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Moscow Activists: Russia Today Similar To 'Bloody Sunday'


Protesters in Moscow gathered near the subway station named after the 1905 "Bloody Sunday" massacre in St. Petersburg.

Protesters in Moscow gathered near the subway station named after the 1905 "Bloody Sunday" massacre in St. Petersburg.

MOSCOW -- Hundreds of activists from Russian leftist groups in Moscow have marked the anniversary of the shooting of peaceful demonstrators in St. Petersburg in 1905 known as "Bloody Sunday" while making parallels to the situation in Russian society today, RFE/RL's Russian Service reports.

Left Front movement coordinator Sergei Udaltsov, one of the organizers of the gathering in Moscow on January 9, told RFE/RL that marking of the January 1905 massacre is important as "Russia's current leadership is ready to shoot at the ordinary people using different types of provocations."

"After the Parliamentary elections on December 4, the number of protesters in Russia is increasing. The situation now is very similar to what was occurring back then in Russia. By mid-January we will establish a civil committee to coordinate all our efforts to make them transparent in order to avoid any possible provocation from the authorities," Udaltsov said.

The "Bloody Sunday" massacre took place on January 22, 1905, which at that time was January 9 on the old Russian calendar. On that day unarmed, peaceful demonstrators marching to give a petition to Tsar Nicholas II were gunned down by his Imperial Guard while approaching the city center and the Winter Palace from several gathering points.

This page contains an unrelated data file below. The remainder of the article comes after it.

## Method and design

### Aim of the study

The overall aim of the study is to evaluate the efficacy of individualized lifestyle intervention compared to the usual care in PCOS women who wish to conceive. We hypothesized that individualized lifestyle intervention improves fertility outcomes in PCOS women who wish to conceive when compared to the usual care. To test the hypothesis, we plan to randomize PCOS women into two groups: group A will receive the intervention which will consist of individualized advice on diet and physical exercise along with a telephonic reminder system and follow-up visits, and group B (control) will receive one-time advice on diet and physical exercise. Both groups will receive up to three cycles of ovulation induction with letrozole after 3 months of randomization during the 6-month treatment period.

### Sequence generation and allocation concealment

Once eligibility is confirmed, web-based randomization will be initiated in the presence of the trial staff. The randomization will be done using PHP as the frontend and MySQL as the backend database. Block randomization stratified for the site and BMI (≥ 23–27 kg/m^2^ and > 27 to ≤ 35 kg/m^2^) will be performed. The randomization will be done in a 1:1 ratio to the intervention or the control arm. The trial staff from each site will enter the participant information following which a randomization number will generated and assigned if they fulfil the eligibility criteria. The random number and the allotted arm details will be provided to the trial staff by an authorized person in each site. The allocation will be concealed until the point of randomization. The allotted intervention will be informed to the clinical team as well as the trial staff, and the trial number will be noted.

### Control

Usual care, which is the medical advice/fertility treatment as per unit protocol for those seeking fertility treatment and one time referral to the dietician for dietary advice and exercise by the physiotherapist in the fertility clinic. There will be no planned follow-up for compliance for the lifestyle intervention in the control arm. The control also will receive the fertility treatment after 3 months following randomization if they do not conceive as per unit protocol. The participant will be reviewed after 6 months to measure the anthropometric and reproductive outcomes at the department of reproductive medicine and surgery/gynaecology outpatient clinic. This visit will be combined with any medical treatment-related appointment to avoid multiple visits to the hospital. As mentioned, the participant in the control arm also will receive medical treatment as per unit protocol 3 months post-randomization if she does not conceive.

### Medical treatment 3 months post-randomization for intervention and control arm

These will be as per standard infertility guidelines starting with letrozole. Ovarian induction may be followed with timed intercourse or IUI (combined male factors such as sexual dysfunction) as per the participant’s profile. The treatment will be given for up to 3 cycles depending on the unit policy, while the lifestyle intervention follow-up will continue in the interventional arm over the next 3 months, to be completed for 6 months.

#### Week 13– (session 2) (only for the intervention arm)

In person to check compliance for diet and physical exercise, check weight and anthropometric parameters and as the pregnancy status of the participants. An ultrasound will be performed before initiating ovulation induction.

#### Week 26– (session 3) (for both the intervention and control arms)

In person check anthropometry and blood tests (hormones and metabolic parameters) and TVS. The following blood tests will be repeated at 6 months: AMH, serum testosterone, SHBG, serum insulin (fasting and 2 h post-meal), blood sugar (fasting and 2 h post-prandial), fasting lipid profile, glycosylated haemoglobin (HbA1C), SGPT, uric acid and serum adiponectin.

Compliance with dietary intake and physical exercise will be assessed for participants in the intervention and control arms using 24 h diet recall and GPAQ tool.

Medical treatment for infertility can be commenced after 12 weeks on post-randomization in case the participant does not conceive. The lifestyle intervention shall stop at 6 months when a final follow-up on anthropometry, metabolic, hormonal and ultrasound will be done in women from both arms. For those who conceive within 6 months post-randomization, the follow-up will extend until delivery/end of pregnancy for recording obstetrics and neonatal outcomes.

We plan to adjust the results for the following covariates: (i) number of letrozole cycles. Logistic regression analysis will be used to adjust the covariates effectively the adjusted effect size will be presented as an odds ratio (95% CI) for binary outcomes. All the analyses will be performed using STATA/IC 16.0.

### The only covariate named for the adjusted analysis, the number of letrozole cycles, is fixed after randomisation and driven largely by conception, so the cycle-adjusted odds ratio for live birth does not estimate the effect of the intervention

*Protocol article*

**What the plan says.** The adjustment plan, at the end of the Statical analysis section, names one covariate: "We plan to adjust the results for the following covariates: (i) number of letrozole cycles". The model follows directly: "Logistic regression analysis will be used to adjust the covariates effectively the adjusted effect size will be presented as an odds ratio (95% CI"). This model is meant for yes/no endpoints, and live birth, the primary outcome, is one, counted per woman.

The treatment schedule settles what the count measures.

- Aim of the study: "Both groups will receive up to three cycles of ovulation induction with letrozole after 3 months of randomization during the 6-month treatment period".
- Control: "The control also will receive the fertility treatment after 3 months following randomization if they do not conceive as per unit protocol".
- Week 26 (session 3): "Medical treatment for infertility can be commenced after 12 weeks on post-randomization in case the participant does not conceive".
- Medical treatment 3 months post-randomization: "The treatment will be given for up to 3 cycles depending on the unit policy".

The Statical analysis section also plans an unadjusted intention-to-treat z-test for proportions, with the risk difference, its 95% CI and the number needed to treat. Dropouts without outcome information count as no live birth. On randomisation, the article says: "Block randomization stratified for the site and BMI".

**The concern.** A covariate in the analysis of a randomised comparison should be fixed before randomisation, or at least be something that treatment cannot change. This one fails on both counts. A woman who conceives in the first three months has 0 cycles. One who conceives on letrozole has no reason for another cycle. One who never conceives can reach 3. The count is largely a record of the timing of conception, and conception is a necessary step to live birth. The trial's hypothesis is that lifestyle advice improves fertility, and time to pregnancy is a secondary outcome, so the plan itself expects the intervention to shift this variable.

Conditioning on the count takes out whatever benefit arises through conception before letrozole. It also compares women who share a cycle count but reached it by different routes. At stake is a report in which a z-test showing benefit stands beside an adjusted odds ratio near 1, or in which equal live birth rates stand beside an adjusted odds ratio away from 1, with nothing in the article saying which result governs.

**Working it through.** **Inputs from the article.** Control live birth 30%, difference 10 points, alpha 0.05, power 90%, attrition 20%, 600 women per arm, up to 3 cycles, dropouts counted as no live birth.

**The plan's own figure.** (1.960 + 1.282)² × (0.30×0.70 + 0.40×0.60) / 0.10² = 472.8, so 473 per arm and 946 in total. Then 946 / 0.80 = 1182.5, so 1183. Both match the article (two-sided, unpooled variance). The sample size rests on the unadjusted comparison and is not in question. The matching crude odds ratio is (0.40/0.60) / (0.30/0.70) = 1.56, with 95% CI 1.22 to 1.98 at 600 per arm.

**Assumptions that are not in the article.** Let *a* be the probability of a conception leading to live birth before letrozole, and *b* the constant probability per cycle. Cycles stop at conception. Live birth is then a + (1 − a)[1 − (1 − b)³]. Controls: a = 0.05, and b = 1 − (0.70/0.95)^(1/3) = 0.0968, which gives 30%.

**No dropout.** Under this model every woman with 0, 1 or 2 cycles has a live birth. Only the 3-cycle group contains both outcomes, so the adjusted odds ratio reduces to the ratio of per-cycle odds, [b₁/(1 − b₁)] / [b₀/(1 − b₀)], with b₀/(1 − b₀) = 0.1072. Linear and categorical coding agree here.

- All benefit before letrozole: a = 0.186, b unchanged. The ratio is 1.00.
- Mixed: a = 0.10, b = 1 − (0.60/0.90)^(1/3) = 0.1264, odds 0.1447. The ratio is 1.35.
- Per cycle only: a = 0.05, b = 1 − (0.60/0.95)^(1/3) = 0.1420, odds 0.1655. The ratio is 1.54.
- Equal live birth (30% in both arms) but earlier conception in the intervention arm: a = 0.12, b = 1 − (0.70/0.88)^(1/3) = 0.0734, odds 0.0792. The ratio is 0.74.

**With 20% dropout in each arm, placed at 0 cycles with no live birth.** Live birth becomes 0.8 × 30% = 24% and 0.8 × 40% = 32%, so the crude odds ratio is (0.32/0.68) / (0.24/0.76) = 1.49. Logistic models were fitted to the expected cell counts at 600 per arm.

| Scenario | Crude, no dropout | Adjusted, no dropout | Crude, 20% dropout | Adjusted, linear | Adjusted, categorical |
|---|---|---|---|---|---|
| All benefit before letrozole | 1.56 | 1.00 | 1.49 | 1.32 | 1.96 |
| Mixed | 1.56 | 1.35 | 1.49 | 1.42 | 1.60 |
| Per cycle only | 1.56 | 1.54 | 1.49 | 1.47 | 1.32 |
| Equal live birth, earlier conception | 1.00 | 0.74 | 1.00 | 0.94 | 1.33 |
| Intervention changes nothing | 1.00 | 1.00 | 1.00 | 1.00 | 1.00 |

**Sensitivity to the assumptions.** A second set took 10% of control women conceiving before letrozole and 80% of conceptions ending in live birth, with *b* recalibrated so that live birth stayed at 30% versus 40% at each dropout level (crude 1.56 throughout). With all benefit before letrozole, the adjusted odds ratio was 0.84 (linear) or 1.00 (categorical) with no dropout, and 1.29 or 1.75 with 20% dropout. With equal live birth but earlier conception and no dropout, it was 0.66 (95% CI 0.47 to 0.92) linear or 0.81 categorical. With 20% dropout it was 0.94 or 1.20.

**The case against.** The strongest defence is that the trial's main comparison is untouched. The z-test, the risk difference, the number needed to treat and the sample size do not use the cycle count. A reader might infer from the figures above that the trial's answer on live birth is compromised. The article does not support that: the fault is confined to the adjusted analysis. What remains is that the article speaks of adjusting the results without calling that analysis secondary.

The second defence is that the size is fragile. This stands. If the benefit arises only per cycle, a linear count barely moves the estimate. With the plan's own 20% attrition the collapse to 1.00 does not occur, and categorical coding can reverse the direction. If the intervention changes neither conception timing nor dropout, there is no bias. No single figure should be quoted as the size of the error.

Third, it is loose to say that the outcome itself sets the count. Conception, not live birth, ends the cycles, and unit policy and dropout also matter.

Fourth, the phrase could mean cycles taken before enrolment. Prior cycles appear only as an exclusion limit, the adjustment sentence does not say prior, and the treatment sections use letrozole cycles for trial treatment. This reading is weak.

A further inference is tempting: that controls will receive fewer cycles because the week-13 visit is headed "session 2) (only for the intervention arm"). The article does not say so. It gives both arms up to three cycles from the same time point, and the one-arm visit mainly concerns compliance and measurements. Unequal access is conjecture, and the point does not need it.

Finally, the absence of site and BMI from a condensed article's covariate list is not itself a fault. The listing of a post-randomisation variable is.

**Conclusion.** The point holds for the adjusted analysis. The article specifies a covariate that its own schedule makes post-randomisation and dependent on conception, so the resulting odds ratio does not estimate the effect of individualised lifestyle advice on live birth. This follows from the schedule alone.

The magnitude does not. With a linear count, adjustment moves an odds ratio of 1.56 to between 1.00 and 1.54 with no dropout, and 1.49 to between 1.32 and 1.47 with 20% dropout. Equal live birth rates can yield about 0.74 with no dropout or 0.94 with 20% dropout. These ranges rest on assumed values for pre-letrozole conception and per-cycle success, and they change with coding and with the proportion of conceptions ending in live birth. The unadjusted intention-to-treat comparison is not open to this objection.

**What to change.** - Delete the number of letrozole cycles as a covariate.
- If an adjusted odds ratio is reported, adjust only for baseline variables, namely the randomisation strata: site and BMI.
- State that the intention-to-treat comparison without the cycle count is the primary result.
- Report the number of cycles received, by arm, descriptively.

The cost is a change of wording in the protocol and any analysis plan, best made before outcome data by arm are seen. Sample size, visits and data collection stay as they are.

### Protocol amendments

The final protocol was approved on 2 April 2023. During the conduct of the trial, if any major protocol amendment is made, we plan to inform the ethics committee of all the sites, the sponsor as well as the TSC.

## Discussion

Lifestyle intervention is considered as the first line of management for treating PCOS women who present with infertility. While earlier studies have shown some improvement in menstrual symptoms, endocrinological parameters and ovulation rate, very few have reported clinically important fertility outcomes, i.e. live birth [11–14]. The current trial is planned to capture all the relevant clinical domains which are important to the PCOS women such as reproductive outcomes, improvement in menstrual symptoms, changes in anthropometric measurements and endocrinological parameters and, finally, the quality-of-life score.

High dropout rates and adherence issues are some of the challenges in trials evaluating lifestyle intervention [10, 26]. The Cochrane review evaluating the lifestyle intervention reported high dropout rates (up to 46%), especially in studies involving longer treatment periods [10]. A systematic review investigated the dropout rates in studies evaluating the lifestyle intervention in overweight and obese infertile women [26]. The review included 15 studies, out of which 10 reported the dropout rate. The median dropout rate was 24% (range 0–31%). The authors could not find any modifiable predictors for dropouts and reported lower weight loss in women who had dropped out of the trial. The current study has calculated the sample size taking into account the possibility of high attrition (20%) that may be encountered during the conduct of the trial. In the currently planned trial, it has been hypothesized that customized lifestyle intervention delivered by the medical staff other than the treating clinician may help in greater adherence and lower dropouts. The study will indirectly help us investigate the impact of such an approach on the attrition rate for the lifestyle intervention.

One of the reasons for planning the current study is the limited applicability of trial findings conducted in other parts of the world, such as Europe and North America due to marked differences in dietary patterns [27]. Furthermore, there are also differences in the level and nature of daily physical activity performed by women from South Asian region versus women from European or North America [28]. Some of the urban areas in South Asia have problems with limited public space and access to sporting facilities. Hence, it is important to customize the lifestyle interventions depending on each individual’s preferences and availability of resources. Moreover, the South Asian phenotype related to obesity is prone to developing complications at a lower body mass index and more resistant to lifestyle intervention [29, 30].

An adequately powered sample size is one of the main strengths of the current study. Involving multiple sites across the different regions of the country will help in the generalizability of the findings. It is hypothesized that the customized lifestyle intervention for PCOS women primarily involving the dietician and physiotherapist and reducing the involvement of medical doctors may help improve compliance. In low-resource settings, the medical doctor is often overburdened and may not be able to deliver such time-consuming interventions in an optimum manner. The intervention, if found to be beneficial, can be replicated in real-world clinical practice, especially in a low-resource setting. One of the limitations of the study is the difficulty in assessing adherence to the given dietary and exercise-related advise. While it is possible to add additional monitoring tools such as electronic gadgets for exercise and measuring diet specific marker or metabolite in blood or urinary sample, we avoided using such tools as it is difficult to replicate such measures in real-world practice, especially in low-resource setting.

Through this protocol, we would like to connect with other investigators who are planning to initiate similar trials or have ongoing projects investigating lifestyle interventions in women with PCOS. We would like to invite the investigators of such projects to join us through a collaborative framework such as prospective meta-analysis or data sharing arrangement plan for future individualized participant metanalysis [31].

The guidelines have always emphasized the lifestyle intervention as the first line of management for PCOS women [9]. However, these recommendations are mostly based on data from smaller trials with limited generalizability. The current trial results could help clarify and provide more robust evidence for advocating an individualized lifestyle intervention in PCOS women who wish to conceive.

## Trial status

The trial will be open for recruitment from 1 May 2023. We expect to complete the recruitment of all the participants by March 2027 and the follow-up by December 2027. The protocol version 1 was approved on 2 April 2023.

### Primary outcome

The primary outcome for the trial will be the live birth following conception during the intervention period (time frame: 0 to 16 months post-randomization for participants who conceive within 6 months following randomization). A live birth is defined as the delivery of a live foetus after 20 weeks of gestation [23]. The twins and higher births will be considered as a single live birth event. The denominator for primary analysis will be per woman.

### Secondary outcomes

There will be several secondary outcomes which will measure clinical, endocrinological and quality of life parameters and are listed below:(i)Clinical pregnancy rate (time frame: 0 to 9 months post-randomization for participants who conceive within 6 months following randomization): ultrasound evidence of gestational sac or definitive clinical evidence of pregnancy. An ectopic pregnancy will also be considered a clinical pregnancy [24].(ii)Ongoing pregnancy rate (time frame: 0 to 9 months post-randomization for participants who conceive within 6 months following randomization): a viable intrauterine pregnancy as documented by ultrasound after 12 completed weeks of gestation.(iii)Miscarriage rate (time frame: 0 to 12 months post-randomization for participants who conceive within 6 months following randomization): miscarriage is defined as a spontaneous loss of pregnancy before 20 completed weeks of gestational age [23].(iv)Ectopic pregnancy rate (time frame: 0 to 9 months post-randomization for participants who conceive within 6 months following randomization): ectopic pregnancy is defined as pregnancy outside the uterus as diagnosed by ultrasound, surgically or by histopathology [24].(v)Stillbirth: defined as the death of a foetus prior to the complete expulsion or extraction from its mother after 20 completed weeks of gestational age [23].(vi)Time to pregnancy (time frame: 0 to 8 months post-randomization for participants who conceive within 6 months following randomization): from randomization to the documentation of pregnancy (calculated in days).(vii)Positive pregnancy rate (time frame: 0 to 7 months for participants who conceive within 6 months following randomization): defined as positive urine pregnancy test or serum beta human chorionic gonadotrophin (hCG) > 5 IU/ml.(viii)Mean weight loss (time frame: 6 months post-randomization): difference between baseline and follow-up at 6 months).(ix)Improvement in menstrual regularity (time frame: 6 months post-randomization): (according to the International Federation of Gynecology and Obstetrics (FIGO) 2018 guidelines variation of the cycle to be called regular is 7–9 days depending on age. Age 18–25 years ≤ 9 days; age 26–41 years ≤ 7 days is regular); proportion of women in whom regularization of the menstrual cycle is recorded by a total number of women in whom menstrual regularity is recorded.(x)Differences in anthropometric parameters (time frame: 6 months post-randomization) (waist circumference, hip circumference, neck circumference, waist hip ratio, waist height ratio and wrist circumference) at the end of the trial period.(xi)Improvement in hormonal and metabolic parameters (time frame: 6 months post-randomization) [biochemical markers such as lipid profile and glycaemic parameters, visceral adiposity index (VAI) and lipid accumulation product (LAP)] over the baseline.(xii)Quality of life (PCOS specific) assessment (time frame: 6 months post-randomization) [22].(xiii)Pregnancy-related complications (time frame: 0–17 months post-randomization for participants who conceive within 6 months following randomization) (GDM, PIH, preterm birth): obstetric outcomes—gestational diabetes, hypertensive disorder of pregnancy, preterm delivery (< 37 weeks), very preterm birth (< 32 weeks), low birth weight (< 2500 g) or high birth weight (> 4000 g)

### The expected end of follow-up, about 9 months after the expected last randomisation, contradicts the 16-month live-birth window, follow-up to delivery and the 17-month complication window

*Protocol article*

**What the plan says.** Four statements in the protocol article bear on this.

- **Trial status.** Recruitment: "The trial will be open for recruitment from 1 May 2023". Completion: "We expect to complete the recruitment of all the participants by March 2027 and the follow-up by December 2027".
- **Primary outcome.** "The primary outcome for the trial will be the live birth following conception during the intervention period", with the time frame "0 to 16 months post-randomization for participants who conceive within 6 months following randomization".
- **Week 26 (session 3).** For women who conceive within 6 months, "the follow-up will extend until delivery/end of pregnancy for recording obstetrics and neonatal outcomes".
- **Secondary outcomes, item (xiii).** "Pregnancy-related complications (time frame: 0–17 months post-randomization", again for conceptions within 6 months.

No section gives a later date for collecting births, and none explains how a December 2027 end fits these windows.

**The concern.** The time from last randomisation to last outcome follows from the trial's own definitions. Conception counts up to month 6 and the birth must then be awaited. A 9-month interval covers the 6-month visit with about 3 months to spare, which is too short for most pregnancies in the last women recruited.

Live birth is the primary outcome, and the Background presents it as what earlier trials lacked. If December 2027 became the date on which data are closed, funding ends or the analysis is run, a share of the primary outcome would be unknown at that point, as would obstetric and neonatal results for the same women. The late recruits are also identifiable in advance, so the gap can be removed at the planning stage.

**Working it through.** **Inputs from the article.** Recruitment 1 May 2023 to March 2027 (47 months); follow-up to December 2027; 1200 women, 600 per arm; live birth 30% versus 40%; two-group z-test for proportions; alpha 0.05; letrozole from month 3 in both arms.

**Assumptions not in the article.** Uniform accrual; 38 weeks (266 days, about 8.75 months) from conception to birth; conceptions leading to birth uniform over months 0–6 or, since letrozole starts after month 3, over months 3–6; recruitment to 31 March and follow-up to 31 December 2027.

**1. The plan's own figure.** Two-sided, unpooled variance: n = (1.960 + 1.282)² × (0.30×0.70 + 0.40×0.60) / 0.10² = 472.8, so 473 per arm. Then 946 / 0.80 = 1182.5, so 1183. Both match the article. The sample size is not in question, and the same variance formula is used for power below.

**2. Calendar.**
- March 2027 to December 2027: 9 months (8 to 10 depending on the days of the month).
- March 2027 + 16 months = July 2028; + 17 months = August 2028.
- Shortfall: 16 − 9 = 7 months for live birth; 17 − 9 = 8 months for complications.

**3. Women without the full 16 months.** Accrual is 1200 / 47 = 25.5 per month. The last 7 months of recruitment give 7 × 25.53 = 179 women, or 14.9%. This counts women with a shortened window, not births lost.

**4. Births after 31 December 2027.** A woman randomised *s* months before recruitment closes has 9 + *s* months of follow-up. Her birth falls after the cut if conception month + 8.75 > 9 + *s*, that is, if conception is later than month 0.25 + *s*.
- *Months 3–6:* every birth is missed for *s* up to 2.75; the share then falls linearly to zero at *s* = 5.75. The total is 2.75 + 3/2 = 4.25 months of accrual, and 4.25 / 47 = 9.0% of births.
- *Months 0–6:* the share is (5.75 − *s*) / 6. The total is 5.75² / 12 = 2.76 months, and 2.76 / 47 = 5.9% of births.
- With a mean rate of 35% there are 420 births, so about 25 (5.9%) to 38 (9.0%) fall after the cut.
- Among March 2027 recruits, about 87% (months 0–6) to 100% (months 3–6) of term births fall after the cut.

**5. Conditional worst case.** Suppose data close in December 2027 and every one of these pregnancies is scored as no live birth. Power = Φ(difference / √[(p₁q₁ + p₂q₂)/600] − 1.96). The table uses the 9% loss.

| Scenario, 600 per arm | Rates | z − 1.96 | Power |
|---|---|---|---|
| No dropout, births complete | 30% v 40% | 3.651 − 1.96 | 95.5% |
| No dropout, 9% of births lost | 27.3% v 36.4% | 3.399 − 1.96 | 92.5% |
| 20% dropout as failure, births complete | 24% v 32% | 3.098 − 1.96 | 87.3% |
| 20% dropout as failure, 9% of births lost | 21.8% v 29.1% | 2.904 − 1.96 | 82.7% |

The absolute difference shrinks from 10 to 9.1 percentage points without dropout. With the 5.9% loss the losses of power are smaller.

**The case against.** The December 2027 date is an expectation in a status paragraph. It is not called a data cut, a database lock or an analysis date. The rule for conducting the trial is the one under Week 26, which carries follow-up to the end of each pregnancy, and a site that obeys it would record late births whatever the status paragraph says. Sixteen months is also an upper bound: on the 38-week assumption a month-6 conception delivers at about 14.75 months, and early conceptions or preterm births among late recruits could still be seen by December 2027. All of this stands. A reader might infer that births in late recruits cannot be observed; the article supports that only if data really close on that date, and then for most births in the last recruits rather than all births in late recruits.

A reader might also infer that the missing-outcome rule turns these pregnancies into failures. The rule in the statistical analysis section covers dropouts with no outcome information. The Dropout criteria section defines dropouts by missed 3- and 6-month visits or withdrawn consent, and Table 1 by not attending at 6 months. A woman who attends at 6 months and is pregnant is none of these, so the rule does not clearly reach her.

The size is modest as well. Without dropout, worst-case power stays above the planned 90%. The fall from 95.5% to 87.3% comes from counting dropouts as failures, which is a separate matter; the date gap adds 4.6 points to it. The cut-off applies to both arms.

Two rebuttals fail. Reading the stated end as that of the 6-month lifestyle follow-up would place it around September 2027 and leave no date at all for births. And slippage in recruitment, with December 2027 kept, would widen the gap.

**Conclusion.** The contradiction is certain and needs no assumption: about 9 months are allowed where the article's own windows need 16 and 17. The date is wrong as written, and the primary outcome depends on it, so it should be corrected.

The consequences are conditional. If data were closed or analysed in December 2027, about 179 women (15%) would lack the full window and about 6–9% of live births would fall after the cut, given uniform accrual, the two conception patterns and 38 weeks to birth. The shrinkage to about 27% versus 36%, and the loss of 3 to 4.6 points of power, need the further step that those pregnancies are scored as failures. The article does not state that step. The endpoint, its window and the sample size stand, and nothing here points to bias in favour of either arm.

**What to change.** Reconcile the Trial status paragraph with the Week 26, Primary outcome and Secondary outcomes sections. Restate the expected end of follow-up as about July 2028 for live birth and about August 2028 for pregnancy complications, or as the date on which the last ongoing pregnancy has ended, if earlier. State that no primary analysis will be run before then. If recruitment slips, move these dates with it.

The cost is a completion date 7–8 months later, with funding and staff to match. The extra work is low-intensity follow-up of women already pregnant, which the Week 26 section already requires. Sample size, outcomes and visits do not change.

The shooting is considered one of the major events which led to the eventual Russian Revolution of 1917.

The protesters gathered on January 9 near the subway station called "The Year of 1905 Street" in Moscow holding red flags and placards expressing solidarity with workers around the world.

The activists expressed their support for the protesters in the Kazakh town of Zhanaozen, where at least 16 striking oil workers and their relatives were shot dead by police and security forces on December 16.

The leader of Kazakhstan's Socialist Movement, Ainur Qurmanov, who was present at the gathering in Moscow, told RFE/RL that he was very grateful to all activists in Russia who expressed support for the oil workers in Zhanaozen.

"The deadly shootings of the protesters in Zhanaozen are historic and might lead to a Kazakh revolution," Qurmanov said.

Activists of Russia's Communist Workers Party (RKRP), the Left Front, the Union of Communes, and the Socialist Alternative movement were among the protesters. The demonstration was sanctioned by Moscow authorities.

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